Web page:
Renminbi gaining ground as global payment currency

-A +A

WITH China’s rising role as an economic powerhouse, the renminbi is fast becoming one of the top trading currencies. According to data generated by the Society for Worldwide Interbank Financial Telecommunication (SWIFT), as at Oct 31, 2014, the renminbi ranked seventh as a global payment currency and accounted for 1.59% of global payments. This compares with 0.63% of global payments in January 2013 when it was at the 13th spot as a global payment currency.  The US dollar take the top spot, accounting for 43.5% of global payments.  

With the current trading trends, SWIFT’s managing director of Asia Pacific Eddie Haddad predicts that the renminbi could become one of the world’s top three trading currencies as early as the next five years.

“Over the past two years, renminbi payments worldwide have nearly tripled in value. In addition, the renminbi is now supported by a much broader base with 35% more financial institutions using the renminbi for payments with China and Hong Kong. Asia leads the way at nearly 40% adoption, with an increase of 22% since 2012,” Haddad tells The Edge in an exclusive interview.

“It is important that as the currency internationalises, the market infrastructure in the region can basically take renminbi payments into the system. Malaysia is right up there in terms of being one of the first to add that capability into their high value payment network,” he adds.

SWIFT’s statistics show that 15 more countries are now using the renminbi for more than 10% of their payments with China and Hong Kong compared to April 2013. In total, 50 countries out of the 161 that exchanged payments with China and Hong Kong in October this year have crossed this threshold.  

The statistics also show that Germany increased its renminbi usage with China and Hong Kong by 151%. Renminbi payments by Canada (+346%) and Malaysia (+48%) are expected to grow even further following the latest announcements of a swap agreement and a memorandum of understanding (MOU) with the People’s Bank of China (PBC).

 Just last month, Bank Negara Malaysia (BNM) signed an MoU with PBC on renminbi-clearing arrangements in Malaysia. The central bank said on Nov 10 that in supporting real economic activity, it recognises that the designation of a renminbi clearing bank is an important precondition for a pooling of renminbi liquidity in the Malaysian financial system as it enables financial institutions to achieve economies of scale to offer competitive financing products and meet the demands of businesses and individuals in Malaysia as well as in Asean.

With the Asean economic community due to kick-start next year, Haddad says integration is important. “To do that, you need interoperable messages — where one infrastructure has to talk to the other infrastructure. SWIFT can play a role there. We can provide that messaging layer for that interconnectivity,” he says.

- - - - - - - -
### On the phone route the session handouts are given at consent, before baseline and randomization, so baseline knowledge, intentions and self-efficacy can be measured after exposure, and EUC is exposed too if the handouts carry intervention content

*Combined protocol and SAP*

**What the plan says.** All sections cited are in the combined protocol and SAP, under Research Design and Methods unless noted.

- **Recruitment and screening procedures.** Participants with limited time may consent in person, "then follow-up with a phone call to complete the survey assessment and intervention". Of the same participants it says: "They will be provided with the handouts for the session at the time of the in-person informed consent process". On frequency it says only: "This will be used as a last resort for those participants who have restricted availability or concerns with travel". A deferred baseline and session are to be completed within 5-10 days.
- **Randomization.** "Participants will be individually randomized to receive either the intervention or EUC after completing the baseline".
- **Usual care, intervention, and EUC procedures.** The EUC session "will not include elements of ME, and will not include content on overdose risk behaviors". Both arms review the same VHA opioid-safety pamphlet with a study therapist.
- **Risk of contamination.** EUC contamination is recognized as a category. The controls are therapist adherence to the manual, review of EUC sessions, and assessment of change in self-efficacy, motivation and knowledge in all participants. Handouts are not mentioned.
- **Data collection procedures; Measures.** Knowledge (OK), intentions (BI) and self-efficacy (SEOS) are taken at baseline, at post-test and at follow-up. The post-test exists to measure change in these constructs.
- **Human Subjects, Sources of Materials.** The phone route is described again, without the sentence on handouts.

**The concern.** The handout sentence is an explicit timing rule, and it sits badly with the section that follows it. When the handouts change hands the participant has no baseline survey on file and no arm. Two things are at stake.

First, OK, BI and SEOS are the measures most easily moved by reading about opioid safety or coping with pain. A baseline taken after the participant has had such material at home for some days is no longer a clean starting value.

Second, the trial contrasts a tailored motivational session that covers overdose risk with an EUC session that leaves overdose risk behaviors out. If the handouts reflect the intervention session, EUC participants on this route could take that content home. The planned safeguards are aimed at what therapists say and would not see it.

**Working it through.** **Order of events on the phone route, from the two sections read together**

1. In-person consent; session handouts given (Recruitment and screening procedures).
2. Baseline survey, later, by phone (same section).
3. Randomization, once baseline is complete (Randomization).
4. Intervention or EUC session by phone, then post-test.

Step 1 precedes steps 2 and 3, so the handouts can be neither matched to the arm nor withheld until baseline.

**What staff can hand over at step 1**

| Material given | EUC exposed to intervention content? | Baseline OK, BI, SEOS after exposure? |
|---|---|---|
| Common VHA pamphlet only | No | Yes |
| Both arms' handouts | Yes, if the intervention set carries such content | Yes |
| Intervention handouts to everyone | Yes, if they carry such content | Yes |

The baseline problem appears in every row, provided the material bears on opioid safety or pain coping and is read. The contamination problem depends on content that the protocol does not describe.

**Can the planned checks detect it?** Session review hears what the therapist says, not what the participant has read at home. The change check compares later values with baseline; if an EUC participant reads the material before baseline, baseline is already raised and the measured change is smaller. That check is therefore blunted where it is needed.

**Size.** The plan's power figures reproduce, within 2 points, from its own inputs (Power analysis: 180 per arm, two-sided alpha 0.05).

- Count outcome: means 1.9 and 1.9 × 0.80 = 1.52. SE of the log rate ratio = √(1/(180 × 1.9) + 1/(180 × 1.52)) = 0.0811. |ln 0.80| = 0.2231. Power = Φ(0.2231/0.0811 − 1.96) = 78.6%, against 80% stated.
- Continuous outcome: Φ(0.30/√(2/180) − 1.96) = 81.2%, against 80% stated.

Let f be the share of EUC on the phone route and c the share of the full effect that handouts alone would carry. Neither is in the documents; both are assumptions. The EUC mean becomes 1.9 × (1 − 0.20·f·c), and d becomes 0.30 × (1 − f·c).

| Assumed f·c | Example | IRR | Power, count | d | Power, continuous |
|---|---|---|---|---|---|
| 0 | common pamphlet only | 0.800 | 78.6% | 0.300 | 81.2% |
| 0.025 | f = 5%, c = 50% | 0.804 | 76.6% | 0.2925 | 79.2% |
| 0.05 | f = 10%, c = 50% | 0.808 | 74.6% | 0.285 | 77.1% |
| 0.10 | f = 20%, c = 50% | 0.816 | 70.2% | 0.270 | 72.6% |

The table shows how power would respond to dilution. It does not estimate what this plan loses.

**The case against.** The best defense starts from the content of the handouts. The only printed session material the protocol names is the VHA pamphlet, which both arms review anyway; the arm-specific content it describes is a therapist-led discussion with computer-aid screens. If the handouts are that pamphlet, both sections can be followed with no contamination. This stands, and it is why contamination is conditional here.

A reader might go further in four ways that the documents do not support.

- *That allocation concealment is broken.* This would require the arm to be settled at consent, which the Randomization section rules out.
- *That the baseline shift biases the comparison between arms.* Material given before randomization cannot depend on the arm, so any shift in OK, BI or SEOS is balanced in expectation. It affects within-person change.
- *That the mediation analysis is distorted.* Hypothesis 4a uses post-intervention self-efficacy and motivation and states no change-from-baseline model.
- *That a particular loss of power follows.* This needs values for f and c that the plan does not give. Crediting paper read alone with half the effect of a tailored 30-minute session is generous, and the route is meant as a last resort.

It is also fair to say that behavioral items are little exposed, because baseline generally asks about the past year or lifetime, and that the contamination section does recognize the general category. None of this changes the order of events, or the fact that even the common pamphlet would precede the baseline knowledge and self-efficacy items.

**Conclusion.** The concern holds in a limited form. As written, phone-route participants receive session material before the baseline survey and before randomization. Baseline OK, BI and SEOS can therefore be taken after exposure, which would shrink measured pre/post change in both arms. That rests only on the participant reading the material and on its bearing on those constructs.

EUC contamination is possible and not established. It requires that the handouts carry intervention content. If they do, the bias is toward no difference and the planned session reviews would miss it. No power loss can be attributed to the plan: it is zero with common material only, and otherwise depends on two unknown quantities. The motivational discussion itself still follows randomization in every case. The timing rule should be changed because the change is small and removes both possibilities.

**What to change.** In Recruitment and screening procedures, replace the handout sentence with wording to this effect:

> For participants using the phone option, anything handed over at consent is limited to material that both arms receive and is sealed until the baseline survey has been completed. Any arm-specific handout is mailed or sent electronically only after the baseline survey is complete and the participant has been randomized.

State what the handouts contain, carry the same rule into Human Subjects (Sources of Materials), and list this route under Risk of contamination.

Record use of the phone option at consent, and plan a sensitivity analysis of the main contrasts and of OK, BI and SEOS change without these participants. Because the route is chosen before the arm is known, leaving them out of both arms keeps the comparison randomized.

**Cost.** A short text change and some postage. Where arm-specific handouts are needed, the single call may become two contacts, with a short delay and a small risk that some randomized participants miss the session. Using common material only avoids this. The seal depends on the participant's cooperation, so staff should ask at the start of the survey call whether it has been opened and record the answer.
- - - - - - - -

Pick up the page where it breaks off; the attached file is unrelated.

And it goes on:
“We are market neutral and we are not for profit. We are owned by the community. The banks actually own us. The way it works is that — the more transaction you put in the network by individual banks in the country, the higher the number of shares you get. And those shares represent ownership in SWIFT. Those shares are a pledge to a country and the country can have a board member if the share allocation is big enough,” he explains.

SWIFT formally supports the ASEAN Bankers Association and the ASEAN Working Committee on Payment and Settlement Systems with building awareness among regional stakeholders on cross-border integration, alignment of domestic financial market infrastructures and helping with the adoption of the ISO 20022 standard by 2020. “Among the items being discussed are cross-border credit transfers, IBAN (International Banking account Number), a regional market practice guide, and potential models for Asean payments,” Haddad notes.

SWIFT is a member-owned cooperative that enables its customers to automate and standardise financial transactions. It serves more than 10,500 banking organisations, securities institutions and corporate customers in 215 countries.

It provides a proprietary communications platform, and products and services that allow its clients to connect and exchange financial information securely and reliably.

According to its data, as at Sept 30, 2014, the world’s top 10 payment currencies in value were the US dollar, the euro, British pound, Japanese yen, Australian dollar, Canadian dollar, renminbi, Swiss franc, Hong Kong dollar and Thai baht.

The top three currencies in Asia-Pacific were the HK dollar, Australian dollar and yen.

SWIFT’s statistics reveal that as at Sept 30, 2014, Malaysia ranked 11th in terms of traffic volume in Asia-Pacific. It also notes that traffic volumes in Malaysia are mainly driven by payments and securities — a combined total of more than 90% - followed by treasury and trade.

 Just last week, SWIFT launched its expanded corporate services centre in Kuala Lumpur that will house 10% of the group’s global staff of 2,000. It is the only global corporate services office outside its headquarters in Belgium. The official opening ceremony was attended by a number of guests that included Her Royal Highness Princess Astrid of Belgium and BNM governor Tan Sri Zeti Akhtar Aziz.

This article first appeared in The Edge Malaysia Weekly, on December 1 - 7, 2014.